This webinar will provide attendees with an overview of network meta-analysis and will discuss advantages that it can offer over the traditional pairwise approach to meta-analysis. In this session, examples from the literature will be used to familiarize researchers with situations where network meta-analysis can be helpful, to introduce terminology and methodologic concepts which are involved with this approach to evidence synthesis, and to suggest helpful resources which can guide systematic reviewers with regard to both transparent reporting and critical appraisal of network meta-analyses. Join Dr. Brian Hutton from the Ottawa Hospital Research Institute and Dr. David Moher’s Network Meta-Analysis research team for the discussion.

    An introduction to rapid reviews
    Thursday, 30 January 2014, 12-1PM EST (Toronto); conducted in English

    A rapid review (RR) is a type of literature review produced using accelerated and streamlined systematic review (SR) methods. In this webinar, we will cover:  a) the role of the Knowledge Synthesis Group of the Ottawa Hospital Research Institute (OHRI) in rapid reviews including contexts in which rapid review work is conducted; b) their approach to rapid review methods and end products; c) their involvement with development of the Cochrane Response Rapid Reviews; and d) challenges, opportunities and lessons learned.  Presented by Adrienne Stevens and David Moher of the OHRI.

    [Lynne M. Fox, Education Librarian]

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  7. Surviving your Medical Education

    Are you in an intimate relationship...while trying to navigate the responsibilities of medical school? Is medical school simply putting stress on you and your loved one(s)? If so (or not) you may want to check out, Intimate relationships in medical school: How to make them work available here at the Health Sciences Library.

    Or maybe you don't have time for a relationship, you're just trying to keep your head above water. Robert Coombs has some sage advice for you in his book, Surviving medical school. I'm sure most of our med students, however, aren't just surviving, they're doing fine. But is "fine" good enough? What if you want to excel! We have the book that reveals the tips and tricks on  How to excel in medical school.

    We all know med students have it tough, but what about nursing? I've had many a nursing student come into my office with bloodshot eyes and a dozen things on their agenda. From now on I'm going to recommend this book to them: Surviving nursing.

    Pharmacy students would benefit from our online book, Pharmacy student survival guide

    Several programs here on campus require students to dissect a human cadaver in the anatomy lab. It is an experience most of us will never have. But we can experience the philosophical musings of those who have through books like,  Body of work: Meditations on mortality from the human anatomy lab and  One breath apart: Facing dissectionFor those of you that have or are about to experience the anatomy lab, check out these books to prepare and compare your experience to the authors' here.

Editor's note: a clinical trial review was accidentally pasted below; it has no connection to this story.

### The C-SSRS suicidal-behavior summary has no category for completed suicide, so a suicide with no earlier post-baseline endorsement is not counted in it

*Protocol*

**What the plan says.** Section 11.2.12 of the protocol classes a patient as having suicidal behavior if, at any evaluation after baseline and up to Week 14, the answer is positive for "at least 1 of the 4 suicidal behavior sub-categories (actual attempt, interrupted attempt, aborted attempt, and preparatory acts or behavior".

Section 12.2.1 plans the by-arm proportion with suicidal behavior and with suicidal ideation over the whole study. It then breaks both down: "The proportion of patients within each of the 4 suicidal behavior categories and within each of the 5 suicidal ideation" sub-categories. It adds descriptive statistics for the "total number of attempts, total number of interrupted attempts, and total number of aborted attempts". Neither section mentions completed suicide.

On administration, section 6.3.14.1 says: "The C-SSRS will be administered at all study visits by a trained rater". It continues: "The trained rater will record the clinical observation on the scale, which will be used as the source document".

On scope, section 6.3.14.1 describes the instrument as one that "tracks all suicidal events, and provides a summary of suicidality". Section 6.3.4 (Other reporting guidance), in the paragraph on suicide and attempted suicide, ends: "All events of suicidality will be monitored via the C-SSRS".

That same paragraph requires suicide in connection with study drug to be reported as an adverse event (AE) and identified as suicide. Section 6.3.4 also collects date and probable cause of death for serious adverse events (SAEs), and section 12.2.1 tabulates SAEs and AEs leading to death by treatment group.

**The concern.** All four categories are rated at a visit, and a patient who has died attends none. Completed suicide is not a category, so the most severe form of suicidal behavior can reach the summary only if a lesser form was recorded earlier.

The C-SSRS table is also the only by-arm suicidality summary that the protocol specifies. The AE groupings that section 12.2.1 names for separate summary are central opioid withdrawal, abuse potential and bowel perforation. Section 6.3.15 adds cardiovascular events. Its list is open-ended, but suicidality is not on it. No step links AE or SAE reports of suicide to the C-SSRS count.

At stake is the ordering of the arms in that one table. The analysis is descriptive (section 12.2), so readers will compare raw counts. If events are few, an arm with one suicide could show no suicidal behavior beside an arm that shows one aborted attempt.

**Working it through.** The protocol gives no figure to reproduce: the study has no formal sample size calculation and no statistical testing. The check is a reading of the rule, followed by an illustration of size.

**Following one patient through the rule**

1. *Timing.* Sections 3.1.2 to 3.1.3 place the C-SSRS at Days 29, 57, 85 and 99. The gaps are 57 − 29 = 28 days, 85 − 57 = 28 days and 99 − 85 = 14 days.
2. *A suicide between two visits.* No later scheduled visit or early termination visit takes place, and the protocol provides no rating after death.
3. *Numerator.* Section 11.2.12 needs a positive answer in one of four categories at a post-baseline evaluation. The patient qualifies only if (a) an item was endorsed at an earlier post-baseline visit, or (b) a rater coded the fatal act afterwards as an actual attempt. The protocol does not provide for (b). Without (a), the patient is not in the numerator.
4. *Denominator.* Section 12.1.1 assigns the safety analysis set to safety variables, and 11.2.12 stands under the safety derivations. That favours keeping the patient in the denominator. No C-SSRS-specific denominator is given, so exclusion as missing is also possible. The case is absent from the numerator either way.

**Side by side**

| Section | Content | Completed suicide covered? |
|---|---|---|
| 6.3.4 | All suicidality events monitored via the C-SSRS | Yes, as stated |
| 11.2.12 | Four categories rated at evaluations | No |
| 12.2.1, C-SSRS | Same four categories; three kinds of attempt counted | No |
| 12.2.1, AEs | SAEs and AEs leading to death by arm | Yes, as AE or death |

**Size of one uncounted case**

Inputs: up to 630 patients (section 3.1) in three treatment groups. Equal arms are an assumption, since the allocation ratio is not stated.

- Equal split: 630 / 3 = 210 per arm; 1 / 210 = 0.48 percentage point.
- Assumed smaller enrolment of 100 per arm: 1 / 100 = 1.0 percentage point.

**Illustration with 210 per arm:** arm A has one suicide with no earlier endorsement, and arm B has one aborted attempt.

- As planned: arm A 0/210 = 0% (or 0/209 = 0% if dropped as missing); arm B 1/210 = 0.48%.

Are you a woman struggling to be heard in the male-dominated world of academia and medicine? We have some support for you in the books,  Lifting a ton of feathers: A woman's guide for surviving in the academic world and Women in medicine: getting in, growing, and advancing.

    Are you about to finish that Ph.D., but you know life in the laboratory is not for you. Help is right here on campus. Explore different science career paths with our book, Alternative careers in science: Leaving the ivory tower. You can also contact the Alternatives in Science Club.

    The Health Sciences Library has these books and many more to help you through different phases of your medical education. Please see the complete list below. To put them on hold just follow the links.

     
    Medical School
    Coombs, R. H., & Virshup, B. (1998). Surviving medical school.
     
    Haas, J., & Shaffir, W. (1991). Becoming doctors: The adoption of a cloak of competence.
     
    Saks, NS. (2003). How to excel in medical school.
     
    Miller, R. H., & Bissell, D. M. (2006). Med School Confidential: A Complete Guide to the Medical School Experience: By Students, for Students. Macmillan.
     
     Wiebe, C. (2000). The right price: how to pay for medical school and feel good about it.   
     
    Myers, M. F. (2000). Intimate relationships in medical school: How to make them work
     
    Kanoti, G. A. (2000). Ethical dilemmas: a values guide for medical students.
    HSL General Collection/ W 50 K155e 2000
     
    Kelman, E. G., & Straker, K. C. (2000). Study without stress: Mastering medical sciences.
    HSL General Collection/ W 18 K29s 2000
     
    Residency
    Wischnitzer, S., & Wischnitzer, E. (2006). Wischnitzer's Residency Manual: Selecting, Securing, Surviving, Succeeding.
     
    Peterkin, A. (2004). Staying human during residency training.          
     
    Anatomy Lab
    Montross, C. (2007). Body of work: Meditations on mortality from the human anatomy lab.
     
    Bertman, S. L. (2009). One breath apart: Facing dissection.
     
    On the Ward
    Evans, D., & Patel, N. (2012). 101 Things to Do with Spare Moments on the Ward.
     
    Clinical Rotations
    Steingard, Michael A. (1998).  How to survive your clinical rotations: a clinically oriented guide for the students of medicine during their clinical years.